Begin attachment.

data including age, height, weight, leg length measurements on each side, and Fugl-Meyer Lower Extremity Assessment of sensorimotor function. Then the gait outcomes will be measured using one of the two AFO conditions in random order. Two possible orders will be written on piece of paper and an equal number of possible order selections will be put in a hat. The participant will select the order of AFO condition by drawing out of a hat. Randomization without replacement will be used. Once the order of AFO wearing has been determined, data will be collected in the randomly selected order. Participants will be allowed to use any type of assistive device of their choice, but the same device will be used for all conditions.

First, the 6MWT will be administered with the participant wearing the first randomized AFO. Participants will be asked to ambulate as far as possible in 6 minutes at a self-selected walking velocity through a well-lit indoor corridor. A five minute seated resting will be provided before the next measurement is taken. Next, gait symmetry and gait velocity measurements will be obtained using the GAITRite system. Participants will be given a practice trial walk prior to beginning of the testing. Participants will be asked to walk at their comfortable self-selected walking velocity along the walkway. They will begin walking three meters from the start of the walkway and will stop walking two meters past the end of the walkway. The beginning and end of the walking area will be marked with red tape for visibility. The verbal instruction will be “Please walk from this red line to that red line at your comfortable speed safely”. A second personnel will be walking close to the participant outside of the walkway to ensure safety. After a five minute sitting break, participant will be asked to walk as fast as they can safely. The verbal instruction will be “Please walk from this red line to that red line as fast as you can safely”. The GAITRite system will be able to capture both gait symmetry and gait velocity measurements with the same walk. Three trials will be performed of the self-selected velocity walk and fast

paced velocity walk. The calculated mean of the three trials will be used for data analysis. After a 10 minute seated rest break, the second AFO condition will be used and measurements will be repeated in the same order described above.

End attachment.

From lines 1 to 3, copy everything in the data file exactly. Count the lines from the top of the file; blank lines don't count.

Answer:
data including age, height, weight, leg length measurements on each side, and Fugl-Meyer Lower Extremity Assessment of sensorimotor function. Then the gait outcomes will be measured using one of the two AFO conditions in random order. Two possible orders will be written on piece of paper and an equal number of possible order selections will be put in a hat. The participant will select the order of AFO condition by drawing out of a hat. Randomization without replacement will be used. Once the order of AFO wearing has been determined, data will be collected in the randomly selected order. Participants will be allowed to use any type of assistive device of their choice, but the same device will be used for all conditions.

First, the 6MWT will be administered with the participant wearing the first randomized AFO. Participants will be asked to ambulate as far as possible in 6 minutes at a self-selected walking velocity through a well-lit indoor corridor. A five minute seated resting will be provided before the next measurement is taken. Next, gait symmetry and gait velocity measurements will be obtained using the GAITRite system. Participants will be given a practice trial walk prior to beginning of the testing. Participants will be asked to walk at their comfortable self-selected walking velocity along the walkway. They will begin walking three meters from the start of the walkway and will stop walking two meters past the end of the walkway. The beginning and end of the walking area will be marked with red tape for visibility. The verbal instruction will be “Please walk from this red line to that red line at your comfortable speed safely”. A second personnel will be walking close to the participant outside of the walkway to ensure safety. After a five minute sitting break, participant will be asked to walk as fast as they can safely. The verbal instruction will be “Please walk from this red line to that red line as fast as you can safely”. The GAITRite system will be able to capture both gait symmetry and gait velocity measurements with the same walk. Three trials will be performed of the self-selected velocity walk and fast

paced velocity walk. The calculated mean of the three trials will be used for data analysis. After a 10 minute seated rest break, the second AFO condition will be used and measurements will be repeated in the same order described above.